What does it mean to be hip? It means to be urban, wired, social, to occupy the latest spaces, to perform the most contemporary habits according to a precise code. If being hip means being urban, multinational, vanguard, does being unhip end up meaning that one has to be rural, nationalistic, or even parochial?

Speaking about downtown Los Angeles on BBC2 in the early 1990s, Dr. Edward Soja mentions how postmodern architecture can manifest as the feeling of de-centeredness quickly followed by a desire to submit to authority, any authority. How does this desire to find a center relate to the desire to lose a center? More precisely, as a first-generation immigrant American poet like myself who is interested in finding his place: how do the hardships of feeling lost play out in contemporary American poetry?

Recently, Swedish-American poet Johannes Goransson has suggested a link between the hipster and an excessive aesthetic on his popular blog called Montevidayo: “The hipster lets the art become excessive, lets art become “graffitiesque” (ie when art takes over the space of the everyday).” Perhaps hipster poets like Goransson, Ariana Reines, Sean Kilpatrick, and others, as practitioners of excessive aesthetics, offer useful responses to the moral-relativism articulated by postmodern urban spaces. Perhaps art is still that thing that helps us conceive of getting lost as an adventure.

What does it mean to take seriously the central lesson of the European avant-garde, via Tristan Tzara, that life is art? How can contemporary American hipster poets’ various understandings of excess help us understand the terrifying idea that life is an adventure and not a time-keeping instrument? What kind of self-expression or Romanticism is still possible after the death of the center?

Describing herself (and literature as such … since biography is written and, as well, it writes the self she describes), Ariana Reines writes in Coeur de Lion:

I don’t mean some internet-ready
self-reflexivity, self-irony, whatever
people call it, as if a self were so fixed
just ironizing “it” could constitute
a surge of consciousness. (7)

And here she is holding pop culture at a properly disdainful and therefore hip distance:

Apocalypto is a awesome title, we agree.
And Mel Gibson is like some kind of grotesque rendition
Of a stupid, stupid Georges Bataille
But his bloodlust, in its excess, is dull.
Its voracity runs too headlong
Into the carnage, or something, it doesn’t
Exploit the eros of violent possibility enough. (12)

Reflecting on the rather self-obsessed and confessional mode of the book, the same speaker writes:

When do you
decide you’re talking to
Literature too? It’s hard
To separate a body from
The words it lets fall.
And then the difference
Between what’s written
And what seems, outside
Of writing, almost just to be.
Writing has to do with
Time. It comes very close
After. Or
It can. This is very
Close after.
So close that it could
Scare me. I hope it
Will. I really hope it will. (50)

In his gothic and Google-age-surrealist book Entrance to a colonial pageant in which we all begin to intricate, Johannes Goransson writes: “His dingle-dangle is a strange fruit. Get out of here if you don’t know how to raise a child, how to save a child, from this disease. It’s a disease of language. I suspect I have it already. Shit.” (6)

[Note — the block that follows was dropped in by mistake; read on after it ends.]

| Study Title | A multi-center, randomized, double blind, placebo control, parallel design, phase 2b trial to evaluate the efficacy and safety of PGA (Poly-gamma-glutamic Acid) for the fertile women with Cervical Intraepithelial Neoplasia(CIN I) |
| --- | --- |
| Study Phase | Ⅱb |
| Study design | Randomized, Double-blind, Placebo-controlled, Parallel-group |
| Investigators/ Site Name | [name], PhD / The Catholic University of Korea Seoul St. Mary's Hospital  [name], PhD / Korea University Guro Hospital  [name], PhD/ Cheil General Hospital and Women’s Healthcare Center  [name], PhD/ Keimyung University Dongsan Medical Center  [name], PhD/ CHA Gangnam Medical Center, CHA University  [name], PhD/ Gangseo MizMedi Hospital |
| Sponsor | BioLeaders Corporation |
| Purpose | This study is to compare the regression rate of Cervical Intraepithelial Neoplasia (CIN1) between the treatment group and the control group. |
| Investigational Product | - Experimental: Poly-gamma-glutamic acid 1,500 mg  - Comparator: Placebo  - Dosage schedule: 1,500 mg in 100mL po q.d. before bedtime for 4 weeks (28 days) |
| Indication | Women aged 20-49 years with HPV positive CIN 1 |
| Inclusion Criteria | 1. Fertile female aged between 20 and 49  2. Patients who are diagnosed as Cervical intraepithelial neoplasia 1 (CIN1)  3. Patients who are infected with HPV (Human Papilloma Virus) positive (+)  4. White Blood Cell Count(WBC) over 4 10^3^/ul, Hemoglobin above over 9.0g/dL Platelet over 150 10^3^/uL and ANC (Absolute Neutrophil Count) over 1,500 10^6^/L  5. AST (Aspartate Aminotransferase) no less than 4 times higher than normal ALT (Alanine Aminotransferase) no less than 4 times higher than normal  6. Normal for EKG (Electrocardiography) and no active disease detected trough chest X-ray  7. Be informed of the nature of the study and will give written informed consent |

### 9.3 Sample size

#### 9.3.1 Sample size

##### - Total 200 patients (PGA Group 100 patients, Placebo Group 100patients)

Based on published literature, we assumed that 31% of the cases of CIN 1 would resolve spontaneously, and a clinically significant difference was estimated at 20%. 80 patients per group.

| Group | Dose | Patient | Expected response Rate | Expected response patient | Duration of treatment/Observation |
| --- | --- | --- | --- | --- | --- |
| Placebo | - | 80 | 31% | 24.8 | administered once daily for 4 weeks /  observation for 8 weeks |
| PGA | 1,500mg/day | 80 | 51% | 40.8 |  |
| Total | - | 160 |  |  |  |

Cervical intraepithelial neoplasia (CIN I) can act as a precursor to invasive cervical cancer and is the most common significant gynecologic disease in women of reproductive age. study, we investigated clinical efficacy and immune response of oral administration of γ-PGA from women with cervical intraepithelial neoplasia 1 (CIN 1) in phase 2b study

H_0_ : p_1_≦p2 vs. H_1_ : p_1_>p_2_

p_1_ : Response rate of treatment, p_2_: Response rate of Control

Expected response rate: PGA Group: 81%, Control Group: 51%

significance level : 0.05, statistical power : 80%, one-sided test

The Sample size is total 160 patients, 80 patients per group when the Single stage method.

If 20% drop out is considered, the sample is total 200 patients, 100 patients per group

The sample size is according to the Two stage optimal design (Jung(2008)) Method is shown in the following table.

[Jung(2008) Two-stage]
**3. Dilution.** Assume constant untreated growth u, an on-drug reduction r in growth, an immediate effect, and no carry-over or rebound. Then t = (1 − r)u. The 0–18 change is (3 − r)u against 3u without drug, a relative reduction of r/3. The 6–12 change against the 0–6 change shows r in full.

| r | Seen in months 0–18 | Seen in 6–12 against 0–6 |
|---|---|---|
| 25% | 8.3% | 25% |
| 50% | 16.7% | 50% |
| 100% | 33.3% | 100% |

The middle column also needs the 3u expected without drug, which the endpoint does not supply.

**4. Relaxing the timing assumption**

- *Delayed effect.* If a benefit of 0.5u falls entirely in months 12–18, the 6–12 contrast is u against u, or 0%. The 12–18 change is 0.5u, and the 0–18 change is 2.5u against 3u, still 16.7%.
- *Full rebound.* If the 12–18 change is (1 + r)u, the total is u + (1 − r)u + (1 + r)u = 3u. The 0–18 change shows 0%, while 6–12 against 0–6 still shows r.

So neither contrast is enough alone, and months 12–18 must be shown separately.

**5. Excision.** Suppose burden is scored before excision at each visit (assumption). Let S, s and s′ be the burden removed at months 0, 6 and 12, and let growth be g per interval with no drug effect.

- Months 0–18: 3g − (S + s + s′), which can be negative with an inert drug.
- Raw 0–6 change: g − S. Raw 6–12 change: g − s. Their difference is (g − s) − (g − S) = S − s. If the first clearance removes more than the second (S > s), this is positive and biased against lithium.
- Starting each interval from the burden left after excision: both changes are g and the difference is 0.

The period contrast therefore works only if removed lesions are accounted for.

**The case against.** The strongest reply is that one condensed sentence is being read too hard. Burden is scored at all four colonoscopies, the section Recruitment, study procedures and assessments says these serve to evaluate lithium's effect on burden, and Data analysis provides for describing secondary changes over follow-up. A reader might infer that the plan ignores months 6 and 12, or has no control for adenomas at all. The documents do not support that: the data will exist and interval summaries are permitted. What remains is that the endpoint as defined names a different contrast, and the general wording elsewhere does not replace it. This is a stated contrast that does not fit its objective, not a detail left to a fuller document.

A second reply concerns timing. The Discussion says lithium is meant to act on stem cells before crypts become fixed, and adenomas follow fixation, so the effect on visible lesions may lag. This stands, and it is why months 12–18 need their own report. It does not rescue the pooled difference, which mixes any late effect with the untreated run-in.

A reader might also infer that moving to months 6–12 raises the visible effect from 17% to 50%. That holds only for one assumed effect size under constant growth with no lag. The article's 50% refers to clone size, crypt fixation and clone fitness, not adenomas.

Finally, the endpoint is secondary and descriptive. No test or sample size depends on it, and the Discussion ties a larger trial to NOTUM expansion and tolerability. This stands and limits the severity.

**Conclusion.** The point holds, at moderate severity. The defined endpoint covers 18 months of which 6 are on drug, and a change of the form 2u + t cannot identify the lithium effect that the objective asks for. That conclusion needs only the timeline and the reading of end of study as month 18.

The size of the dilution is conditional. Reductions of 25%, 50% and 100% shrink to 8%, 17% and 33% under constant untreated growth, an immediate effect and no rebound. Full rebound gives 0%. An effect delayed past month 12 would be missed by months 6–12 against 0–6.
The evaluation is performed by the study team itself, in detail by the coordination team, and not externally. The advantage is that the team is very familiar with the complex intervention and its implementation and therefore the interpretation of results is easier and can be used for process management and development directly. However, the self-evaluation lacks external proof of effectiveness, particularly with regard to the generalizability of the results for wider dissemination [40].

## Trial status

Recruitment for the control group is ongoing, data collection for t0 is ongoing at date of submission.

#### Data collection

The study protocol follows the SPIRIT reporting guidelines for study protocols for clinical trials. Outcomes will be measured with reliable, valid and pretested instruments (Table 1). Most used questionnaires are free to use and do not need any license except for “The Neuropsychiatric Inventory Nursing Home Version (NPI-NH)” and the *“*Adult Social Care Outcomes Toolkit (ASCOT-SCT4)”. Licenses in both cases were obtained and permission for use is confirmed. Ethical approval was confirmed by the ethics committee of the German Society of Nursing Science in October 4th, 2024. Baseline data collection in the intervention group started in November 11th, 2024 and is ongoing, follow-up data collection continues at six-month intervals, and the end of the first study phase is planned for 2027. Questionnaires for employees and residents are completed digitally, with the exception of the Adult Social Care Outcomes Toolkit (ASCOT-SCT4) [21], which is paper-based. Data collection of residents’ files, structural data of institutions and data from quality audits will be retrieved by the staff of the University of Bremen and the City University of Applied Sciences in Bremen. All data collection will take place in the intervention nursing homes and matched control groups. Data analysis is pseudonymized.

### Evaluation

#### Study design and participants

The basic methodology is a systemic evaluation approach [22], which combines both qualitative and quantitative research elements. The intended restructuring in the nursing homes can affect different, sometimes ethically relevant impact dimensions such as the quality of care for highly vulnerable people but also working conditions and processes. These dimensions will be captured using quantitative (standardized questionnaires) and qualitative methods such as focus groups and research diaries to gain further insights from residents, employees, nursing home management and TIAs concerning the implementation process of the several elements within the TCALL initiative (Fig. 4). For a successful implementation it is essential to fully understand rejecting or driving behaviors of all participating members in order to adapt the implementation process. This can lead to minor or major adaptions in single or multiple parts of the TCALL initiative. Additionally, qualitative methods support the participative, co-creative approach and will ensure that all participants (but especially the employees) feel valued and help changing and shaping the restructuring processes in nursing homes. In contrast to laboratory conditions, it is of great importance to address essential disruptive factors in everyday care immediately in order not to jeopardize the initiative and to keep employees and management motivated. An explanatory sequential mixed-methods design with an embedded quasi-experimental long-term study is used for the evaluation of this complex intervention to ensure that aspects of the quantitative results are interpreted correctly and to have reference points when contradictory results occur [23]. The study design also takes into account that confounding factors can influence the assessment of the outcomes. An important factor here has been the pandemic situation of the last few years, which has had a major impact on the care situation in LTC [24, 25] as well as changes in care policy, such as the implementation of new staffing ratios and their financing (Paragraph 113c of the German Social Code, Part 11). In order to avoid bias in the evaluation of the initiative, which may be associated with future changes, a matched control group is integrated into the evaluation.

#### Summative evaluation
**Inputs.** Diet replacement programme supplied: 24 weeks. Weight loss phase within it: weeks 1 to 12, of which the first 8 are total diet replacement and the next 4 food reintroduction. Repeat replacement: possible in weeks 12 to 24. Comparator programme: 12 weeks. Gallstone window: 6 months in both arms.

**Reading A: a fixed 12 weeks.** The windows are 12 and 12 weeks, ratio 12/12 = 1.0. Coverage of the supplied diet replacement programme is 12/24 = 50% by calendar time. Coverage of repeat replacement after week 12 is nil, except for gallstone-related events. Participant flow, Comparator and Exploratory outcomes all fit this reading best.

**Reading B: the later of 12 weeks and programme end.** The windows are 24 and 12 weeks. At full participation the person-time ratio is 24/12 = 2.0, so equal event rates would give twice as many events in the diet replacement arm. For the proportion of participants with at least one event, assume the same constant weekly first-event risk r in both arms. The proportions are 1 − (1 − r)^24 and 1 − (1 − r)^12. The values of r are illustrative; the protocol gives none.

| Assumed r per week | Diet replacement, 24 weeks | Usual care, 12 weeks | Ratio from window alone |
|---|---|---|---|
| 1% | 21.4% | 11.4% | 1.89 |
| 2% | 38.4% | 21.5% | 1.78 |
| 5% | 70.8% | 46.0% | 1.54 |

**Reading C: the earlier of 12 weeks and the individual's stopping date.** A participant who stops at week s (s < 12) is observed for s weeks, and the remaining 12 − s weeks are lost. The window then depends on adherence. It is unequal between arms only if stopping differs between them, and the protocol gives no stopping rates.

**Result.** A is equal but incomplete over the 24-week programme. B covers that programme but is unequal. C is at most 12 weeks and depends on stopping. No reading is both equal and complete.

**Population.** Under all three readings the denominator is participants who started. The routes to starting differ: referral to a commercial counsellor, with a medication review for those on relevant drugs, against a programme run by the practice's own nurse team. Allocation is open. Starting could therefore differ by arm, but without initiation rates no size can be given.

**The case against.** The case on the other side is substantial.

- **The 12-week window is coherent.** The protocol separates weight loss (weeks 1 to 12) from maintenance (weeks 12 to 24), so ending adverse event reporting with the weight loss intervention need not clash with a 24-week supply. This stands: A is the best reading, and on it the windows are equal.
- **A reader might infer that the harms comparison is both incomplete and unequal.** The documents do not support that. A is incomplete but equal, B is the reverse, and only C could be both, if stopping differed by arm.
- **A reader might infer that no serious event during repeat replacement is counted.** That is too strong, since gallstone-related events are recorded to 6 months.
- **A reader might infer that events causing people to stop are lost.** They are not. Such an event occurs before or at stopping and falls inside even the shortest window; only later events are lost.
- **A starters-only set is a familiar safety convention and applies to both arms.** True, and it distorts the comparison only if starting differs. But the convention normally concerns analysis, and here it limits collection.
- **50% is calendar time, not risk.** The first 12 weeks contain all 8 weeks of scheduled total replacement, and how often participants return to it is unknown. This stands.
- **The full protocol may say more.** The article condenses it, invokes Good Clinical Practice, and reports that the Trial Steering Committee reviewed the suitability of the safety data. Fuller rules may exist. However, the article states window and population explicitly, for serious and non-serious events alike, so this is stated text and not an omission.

In 1922, Tzara said: “Dada is useless, like everything else in life … Dada is a virgin microbe which penetrates with the insistence of air into all those spaces that reason has failed to fill with words and conventions.”

Sean Kilpatrick’s sexual and aggressive book called fuckscapes offers a series of horrific images in a variety of textual shapes cutting up pith and anger and idiom and confession all with a syntax that implicates the reader in this apocalyptic mess. He writes:

Neat breaks of ammo stung the weather.
They played my father’s rigor mortis over the loudspeaker.
Doctors with poor eyesight wearing rubber boots
Through his carrion, with southern accents in his carrion,
On lunch break, the color of lotion, his carrion in tents,
Said, “toothbrush removes father.” They
Said, “he served us well, your daddy pile
Of Frogger super-genes gone splat. (24)

Americans like their personal space and the Internet would seem to offer the ultimate in disembodied connectedness with its main utopian offering of a self that promises to be everywhere, a ubiquitous self. However, because we conceive of the Internet as a kind of space-space continuum that is out of time, it performs Dr. Soja’s “spatial turn” in the Humanities as a modal default. Because of this aesthetic or modal default as a spatial trope, an uncensored Internet is the most powerful instrument in the Democracy 2.0 movement.

How does space relate to the cool poets? Contemporary American hipster poets comprise a network of agglomeration in urban centers and as a causal consequence of this proximity to one another they create the necessary buzz for the literary mutations we come to recognize as progress. Sure, progress is a myth in the service of colonial projects but it is also the way each generation understands the geography of the past.

If the hipster makes art that is everywhere, does the marginalized maker make art that is nowhere? If we are the ones who construct space in poems and in burnt out downtown districts, what is the role of the oligarch who sponsors building projects? When a city generates excess, this garbage or grotesque excess offers once again the primary lesson of the European avant-garde: life is art. Consider the terrain of mortality; consider performing life as a fellow traveler to death. After all: nihilism shows us the amorality of fashion, but only if that amorality is seen from a critical distance rather than just lived. How, then, do we exploit the eros of violent possibility so we may live our art to the fullest?